Arcadian Rhythms is five years old this month. Five years since a group of friends decided to take their enthusiastic discussions of video games out of pubs and email and onto a WordPress platform.
Without wanting to wax too sentimental, I don’t think any of us imagined that the site would be around five years later. We were probably surprised to still be standing a year later. None of us had previously devoted much time to writing about games, and many of us hadn’t done a huge amount of writing in general. I think we were all surprised by just how engaging we found Arcadian Rhythms, our fellow writers, and our readers.
We’ve done some cool shit over those five years. Despite being nobodies, we’ve secured press passes to gaming events like Rezzed and EGX and quickly established that while we don’t much care for events overloaded with snotty oiks and free merch hunters, we do enjoy meeting up with other writers and game creators and seeing what they’re working on. We decided to start doing a podcast, despite none of us having any experience of doing so, and despite several of us being inveterate dominators of conversation – a character flaw hardly helped by our general insistence on recording podcasts whilst also getting drunk.
Most importantly, we’ve published hundreds of reviews, articles, rants and rambles; that’s hundreds of thousands of words from a dozen or so different voices. We’ve written about videogames, yes, as well as the culture around them, the problems of the industry, and plenty more (perhaps most notably the largely awful phenomenon of films ‘about’ games, for which we can thank AJ’s endless suffering).
We’ve done all this entirely non-commercially. Arcadian Rhythms has never featured an advertisement. We’ve never had a PR or publisher try to lean on us, probably because literally no one cares what we say, but if anyone ever did we’d metaphorically punch them right in the nose. Then we’d podcast it.
Marking five years of fun and games is a cause for celebration, and you’d better believe we have celebrations planned. But it’s also a bit of a sad time, because this is it for Arcadian Rhythms. We’re closing up shop.
There are many reasons behind this decision. Some concern us and some concern the wider context this small website fits within. Back in 2011 there were still plenty of blogs, both group and solo affairs, and they were widely read enough that it was felt they composed part of the larger cultural conversation about games. This no longer feels as true. With some notable exceptions, most of these blogs have bitten the dust, either disappearing into the digital ether or just tailing off, their most recent post a self-deluding promise of more-to-come-soon.
YouTube and social media have continued to boom since 2011, and today you’d be forgiven for thinking that the written word, followed and read via RSS feeds, is increasingly a quaint hangover of a bypassed internet era. That’d be bollocks, but certainly RSS has declined substantially, with social media increasingly the medium by which stories from smaller venues are discovered by many potential readers. The signal to noise ratio on social media is not good, and if readers aren’t directly following your site your work is unlikely to be read. We’ve seen the decline in our readership, and we’re not alone in observing this. The one silver lining here is that it makes you appreciate your regular readers, especially those who regularly pop up in the comments to add their two cents, all the more.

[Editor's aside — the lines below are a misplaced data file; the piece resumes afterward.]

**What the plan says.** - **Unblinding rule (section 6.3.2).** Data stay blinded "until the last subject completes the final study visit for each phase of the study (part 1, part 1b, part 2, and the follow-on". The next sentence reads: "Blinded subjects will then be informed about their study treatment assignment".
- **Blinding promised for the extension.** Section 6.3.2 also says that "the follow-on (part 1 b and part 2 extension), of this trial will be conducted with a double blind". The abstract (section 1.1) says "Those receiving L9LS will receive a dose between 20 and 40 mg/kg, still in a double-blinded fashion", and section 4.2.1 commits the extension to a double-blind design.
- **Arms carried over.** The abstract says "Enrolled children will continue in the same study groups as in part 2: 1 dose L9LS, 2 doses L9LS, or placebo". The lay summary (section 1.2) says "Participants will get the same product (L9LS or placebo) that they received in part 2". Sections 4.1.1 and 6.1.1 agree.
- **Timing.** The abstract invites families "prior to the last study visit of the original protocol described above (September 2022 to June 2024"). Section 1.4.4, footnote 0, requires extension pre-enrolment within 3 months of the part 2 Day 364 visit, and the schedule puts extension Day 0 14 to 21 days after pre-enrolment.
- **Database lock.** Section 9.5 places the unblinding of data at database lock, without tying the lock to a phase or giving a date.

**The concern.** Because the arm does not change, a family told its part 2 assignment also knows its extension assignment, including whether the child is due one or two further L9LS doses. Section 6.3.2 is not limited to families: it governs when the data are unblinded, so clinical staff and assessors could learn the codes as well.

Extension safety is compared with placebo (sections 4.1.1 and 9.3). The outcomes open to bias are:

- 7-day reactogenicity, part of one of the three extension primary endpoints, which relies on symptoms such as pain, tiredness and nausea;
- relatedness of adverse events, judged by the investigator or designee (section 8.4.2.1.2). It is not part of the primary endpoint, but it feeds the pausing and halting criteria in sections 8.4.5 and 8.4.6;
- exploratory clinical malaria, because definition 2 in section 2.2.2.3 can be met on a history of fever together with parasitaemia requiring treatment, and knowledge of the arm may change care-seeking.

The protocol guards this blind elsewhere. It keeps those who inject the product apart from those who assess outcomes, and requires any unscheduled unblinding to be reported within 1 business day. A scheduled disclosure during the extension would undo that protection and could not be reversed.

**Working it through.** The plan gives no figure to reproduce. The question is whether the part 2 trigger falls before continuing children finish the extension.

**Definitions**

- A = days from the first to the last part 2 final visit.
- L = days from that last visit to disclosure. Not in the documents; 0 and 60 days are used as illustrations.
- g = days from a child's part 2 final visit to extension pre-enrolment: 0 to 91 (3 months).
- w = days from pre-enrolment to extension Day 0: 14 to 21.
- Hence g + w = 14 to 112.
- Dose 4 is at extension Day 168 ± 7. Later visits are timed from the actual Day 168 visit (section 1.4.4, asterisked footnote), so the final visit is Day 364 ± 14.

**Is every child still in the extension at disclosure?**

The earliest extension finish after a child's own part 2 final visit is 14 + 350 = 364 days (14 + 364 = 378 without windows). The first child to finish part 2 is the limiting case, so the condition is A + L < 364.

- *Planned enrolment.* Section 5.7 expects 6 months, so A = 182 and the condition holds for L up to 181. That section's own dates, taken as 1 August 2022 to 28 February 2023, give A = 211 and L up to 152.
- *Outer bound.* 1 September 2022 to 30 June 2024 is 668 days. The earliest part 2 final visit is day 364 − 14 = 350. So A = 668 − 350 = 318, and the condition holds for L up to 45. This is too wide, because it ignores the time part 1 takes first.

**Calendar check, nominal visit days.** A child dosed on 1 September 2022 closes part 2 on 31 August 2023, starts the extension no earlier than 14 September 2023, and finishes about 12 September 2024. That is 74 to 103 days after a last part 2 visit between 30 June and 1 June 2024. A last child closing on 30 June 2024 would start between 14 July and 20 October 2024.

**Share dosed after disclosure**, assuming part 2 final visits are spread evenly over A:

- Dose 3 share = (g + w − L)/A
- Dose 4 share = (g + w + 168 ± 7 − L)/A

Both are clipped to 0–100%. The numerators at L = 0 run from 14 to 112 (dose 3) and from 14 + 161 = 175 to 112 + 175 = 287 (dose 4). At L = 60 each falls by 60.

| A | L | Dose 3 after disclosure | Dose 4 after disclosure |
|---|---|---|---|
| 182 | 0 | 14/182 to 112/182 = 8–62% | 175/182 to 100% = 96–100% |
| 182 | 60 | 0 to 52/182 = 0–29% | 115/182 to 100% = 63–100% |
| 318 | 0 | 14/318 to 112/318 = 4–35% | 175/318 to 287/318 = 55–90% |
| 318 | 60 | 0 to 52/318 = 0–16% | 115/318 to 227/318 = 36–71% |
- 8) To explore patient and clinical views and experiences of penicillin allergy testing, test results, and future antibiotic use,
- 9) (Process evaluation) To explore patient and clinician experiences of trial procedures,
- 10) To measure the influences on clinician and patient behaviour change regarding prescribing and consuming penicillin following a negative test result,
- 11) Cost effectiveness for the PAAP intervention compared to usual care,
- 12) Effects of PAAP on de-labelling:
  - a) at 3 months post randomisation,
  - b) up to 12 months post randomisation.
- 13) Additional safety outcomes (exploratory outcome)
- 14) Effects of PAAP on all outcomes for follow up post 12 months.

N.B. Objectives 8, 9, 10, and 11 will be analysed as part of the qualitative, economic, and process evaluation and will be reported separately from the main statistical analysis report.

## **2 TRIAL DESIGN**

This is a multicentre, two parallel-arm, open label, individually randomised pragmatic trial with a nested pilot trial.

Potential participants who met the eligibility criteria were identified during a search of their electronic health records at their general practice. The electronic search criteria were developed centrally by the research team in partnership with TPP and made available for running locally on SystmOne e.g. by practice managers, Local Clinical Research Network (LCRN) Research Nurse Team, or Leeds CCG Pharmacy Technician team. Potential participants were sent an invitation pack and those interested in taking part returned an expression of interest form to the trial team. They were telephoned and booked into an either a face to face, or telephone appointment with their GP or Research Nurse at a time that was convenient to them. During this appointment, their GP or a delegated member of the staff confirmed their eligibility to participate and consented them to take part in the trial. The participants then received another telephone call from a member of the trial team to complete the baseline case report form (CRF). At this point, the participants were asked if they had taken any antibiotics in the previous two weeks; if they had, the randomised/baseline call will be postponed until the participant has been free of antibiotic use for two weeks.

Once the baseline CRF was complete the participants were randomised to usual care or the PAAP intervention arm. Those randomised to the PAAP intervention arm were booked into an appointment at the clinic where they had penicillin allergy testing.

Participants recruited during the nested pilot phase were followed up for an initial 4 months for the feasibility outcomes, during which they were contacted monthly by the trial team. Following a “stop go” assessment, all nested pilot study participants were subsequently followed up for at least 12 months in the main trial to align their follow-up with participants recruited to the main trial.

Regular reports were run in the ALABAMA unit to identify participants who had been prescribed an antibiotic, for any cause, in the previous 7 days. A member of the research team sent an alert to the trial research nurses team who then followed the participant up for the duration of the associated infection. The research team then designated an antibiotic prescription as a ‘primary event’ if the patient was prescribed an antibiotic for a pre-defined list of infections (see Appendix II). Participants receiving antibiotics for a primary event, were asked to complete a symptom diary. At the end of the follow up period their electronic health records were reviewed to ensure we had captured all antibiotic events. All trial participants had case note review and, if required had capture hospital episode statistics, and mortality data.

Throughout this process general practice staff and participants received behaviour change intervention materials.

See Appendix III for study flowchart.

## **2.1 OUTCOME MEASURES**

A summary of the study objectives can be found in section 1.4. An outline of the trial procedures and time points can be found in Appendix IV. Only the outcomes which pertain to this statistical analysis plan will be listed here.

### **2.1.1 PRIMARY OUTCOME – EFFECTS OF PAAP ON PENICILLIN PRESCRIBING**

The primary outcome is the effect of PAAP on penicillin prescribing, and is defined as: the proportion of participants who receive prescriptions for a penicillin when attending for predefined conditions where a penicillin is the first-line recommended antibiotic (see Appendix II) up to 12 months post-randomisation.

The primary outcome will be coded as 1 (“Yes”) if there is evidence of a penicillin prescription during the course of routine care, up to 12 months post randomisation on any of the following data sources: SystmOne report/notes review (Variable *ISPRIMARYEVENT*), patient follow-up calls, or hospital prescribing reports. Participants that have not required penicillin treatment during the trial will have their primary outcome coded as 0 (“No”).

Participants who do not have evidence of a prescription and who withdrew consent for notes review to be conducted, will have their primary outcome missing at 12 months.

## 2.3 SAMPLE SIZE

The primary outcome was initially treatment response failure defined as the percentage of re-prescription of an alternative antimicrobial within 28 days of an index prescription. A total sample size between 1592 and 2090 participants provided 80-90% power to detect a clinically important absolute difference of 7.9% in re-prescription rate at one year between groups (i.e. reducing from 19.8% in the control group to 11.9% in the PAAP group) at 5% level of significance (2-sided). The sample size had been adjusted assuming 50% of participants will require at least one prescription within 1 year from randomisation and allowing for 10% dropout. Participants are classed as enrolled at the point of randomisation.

Then there’s YouTube and other video platforms. It’s a really big thing now, huh? A great many people and sites are still trying to clamber aboard the video gold rush, or just stay competitive with the current trend. We’ve had the occasional stab at video content, usually accompanying written content, but let’s be honest: we don’t know what the fuck we’re doing with it, and video production is hugely time-consuming to boot. No one comes to Arcadian Rhythms to watch a video, except maybe AJ’s occasional videos on our Facebook page.
Then there’s stuff that’s almost too depressing to directly address, such as the hot stream of piss to the face that was Gamergate, and the subsequent realisation that there’s a sizeable audience for similar brands of self-serving ugliness.
But, perhaps most importantly, all of us here at AR Towers were just writing less and less for the site. Life takes you in unpredictable directions, and five years is enough time to make a big difference. It can take the edge off a cranky firebrand, or just ensure that professional life and family eat up increasing amounts of time. Whatever: if 2014 was the year in which we recognised our decline in readership, 2015 was the year in which the decline in authorship followed.
This is all getting a little maudlin. Look, dear reader: we’re determined to go out with a bang. Arcadian Rhythms has been too idiosyncratic, and has come to mean too much to me and my friends, for us to let the site die a slow ignominious death by disregard. Instead, to paraphrase The Wire, we’re going to get the old boy up on the table and say our piece. Then we’re going to have a great fucking wake. We hope you stay with us for these proceedings, and thanks for reading this far.
[A little housekeeping: the site itself will stay online indefinitely. The only change will be to the front page, which rather than featuring our latest content, will be set up to present a regularly cycling selection of old AR posts. Hell, we’ve written enough over the years that a lot of this might even feel new to you. In years to come this Arcadian Archive will be recognised as a repository of retro gaming criticism. Eventually, after the singularity, it will be misunderstood by the new post-humans, and elevated to an inappropriately high position in the cultural pantheon.]